This game review was first published on familytech.co.uk. If you have a child at primary school in the UK then, more than likely, you will be familiar with the characters Biff, Chip and Kipper who feature in every Oxford Reading Tree story. My daughter, Lara, has been reading the Biff, Chip and Kipper stories during her foundation year and we have come to all enjoy the tales of the magic key.
Lara was so excited to find out that there was a new Biff, Chip and Kipper game coming to Nintendo (launching today for Nintendo 3DS and 2DS). Phonics Fun with Biff, Chip and Kipper is a learning game which comes in three different volumes for different stages of your child's learning journey. Lara was given a sneak preview of volume 3 in which children get to practice words that should be fairly familiar but with alternate spellings and tricky sounds - I think it is the perfect level to challenge Lara who is currently reading at ORT level 7.
Lara wasn't familiar with the Nintendo console before trying out the game (we loaned a 2DS for the purposes of the review) but despite this, she very quickly learned her way around the game (a lot more quickly than I did!).
At Volume 3 of Phonics Fun with Biff Chip and Kipper, you are presented with a shelf of books to choose from. Each book contains a story and there are several different activities that you complete for that story, each of which earns you a piece of a jigsaw puzzle. Lara was instantly driven by this "need" to collect all the pieces of a puzzle and didn't want to put the game down without completing out an activity (there are save options but not within an activity).
At Volume 1 the game is all about practicing letter sounds - sounds you hear around you in daily life. And in Volume 2 it definitely moves more onto word formations, alternative vowel sounds and building words using common word endings such as -ed.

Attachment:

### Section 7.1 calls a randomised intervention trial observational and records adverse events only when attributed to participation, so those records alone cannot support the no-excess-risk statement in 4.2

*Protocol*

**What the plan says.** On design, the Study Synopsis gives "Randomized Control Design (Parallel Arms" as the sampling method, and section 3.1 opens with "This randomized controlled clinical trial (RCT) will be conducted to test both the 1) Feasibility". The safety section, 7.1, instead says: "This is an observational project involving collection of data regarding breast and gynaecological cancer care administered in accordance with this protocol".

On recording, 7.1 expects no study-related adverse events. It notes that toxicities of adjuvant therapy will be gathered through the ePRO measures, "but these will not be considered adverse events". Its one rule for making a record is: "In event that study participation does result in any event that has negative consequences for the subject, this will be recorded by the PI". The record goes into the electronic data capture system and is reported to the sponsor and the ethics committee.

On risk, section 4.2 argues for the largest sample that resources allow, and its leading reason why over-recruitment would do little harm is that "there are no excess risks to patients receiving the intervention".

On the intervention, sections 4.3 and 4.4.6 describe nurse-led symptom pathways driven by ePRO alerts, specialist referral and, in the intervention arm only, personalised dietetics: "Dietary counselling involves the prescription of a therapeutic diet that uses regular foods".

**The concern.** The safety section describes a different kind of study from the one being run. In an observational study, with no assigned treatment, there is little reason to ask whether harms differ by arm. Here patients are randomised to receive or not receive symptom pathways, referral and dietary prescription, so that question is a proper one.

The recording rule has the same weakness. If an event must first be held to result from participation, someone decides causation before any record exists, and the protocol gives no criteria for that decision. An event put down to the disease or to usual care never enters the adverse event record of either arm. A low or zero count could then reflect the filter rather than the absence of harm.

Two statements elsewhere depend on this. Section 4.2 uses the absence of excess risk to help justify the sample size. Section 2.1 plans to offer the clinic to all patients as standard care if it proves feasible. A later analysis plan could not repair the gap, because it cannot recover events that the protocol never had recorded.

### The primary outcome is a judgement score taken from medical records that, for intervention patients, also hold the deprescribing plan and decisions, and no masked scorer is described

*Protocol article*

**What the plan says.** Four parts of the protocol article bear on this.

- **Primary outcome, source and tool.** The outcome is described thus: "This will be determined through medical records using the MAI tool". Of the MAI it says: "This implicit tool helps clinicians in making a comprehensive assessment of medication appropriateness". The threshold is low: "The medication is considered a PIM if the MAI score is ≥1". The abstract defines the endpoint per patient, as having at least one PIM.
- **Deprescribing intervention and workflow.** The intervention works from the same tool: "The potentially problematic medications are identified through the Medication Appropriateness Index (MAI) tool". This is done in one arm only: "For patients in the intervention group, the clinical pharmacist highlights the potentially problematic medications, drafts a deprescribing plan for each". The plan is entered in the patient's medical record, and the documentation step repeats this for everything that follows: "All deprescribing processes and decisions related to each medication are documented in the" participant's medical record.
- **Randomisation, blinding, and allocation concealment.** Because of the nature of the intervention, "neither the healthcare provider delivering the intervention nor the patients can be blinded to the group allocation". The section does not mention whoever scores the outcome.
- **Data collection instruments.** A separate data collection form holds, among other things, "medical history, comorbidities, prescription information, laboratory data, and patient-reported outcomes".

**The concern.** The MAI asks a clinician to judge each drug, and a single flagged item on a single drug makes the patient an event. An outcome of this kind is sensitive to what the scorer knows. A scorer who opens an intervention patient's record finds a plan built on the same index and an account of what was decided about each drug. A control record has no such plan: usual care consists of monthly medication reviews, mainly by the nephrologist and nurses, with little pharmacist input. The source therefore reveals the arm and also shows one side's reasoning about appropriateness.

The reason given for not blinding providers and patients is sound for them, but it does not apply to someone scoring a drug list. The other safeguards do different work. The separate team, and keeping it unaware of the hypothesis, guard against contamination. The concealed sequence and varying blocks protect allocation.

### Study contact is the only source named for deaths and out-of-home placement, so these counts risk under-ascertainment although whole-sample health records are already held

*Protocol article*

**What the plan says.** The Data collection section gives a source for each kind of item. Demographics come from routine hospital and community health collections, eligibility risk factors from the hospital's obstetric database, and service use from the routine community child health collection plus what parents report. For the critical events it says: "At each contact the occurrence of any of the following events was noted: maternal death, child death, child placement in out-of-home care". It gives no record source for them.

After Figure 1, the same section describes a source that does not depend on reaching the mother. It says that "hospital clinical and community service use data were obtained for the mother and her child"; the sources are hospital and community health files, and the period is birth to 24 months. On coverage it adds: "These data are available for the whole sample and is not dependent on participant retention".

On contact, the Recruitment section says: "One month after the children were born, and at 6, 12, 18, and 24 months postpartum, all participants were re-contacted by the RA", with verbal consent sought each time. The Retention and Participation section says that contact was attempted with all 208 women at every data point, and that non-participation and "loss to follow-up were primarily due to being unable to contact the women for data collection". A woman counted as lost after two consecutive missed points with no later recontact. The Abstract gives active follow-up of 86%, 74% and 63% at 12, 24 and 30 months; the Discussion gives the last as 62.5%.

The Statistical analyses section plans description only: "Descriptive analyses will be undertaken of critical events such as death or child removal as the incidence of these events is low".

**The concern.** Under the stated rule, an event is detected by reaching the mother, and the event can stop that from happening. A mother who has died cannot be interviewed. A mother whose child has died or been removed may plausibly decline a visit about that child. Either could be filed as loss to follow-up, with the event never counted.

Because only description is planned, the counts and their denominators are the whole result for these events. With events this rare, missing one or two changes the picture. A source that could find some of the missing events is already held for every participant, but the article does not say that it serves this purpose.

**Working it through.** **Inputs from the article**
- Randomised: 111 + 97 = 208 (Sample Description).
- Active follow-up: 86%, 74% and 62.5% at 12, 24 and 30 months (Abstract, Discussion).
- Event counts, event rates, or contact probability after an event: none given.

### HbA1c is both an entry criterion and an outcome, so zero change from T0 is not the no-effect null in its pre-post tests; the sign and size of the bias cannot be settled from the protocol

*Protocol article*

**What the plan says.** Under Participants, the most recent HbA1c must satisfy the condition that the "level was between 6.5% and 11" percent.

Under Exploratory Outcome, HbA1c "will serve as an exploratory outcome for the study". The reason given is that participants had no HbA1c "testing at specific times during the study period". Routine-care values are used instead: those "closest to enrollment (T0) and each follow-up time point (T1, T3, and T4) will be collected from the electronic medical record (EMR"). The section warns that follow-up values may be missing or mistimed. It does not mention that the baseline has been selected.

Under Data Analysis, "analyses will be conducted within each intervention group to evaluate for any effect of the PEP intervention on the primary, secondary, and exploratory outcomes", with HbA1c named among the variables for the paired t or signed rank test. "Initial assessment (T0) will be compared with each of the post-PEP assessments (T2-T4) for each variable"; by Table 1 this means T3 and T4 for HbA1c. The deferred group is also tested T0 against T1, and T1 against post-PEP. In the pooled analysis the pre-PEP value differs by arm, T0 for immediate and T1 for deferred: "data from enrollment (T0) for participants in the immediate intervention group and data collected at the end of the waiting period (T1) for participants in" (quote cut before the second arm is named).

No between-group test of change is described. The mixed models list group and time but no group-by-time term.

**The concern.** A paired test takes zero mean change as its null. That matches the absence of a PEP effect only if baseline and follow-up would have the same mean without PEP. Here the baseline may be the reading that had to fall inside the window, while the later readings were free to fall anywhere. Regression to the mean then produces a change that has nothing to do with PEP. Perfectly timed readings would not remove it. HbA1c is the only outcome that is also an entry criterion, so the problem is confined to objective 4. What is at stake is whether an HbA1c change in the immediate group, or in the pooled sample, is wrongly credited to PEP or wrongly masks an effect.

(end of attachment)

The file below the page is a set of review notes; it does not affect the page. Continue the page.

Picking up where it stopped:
Lara has very much enjoyed Phonics Fun with Biff Chip and Kipper. She loves being able to "prove" to herself that she has understood a story by correctly answering comprehension questions about a passage that the game reads to her. She likes to be able to record her own voice reading new words and I can literally hear her brain working into action as she runs through lists of new words, all of which share a word sound - words I never expected a 5 year old to be able to spell. Gamification of learning is a very rewarding experience for both children and parents.
One of our favourite elements of the Phonics Fun game was the writing activity. Presented with a picture of an object (a word she had learned in previous activities for that book), Lara had to write it herself using a stylus on the touchscreen of the 2DS. This frustrated her at first because it wouldn't recognise her writing style but this simply forced her to write smaller and more neatly in a gentle cursive style for it to correctly register the letters she was writing... I've noticed the difference in her traditional handwriting since.
If there is one gripe I have with the game, it is that I found the amount of text for some of the reading and comprehension activities a bit too much for the screen. The lower screen on the 2DS is small and for a child of Lara's age to read writing that small was a challenge.
You can find out more about Nintendo games for children by following Nintendo UK on twitter and the 3DS page on Facebook.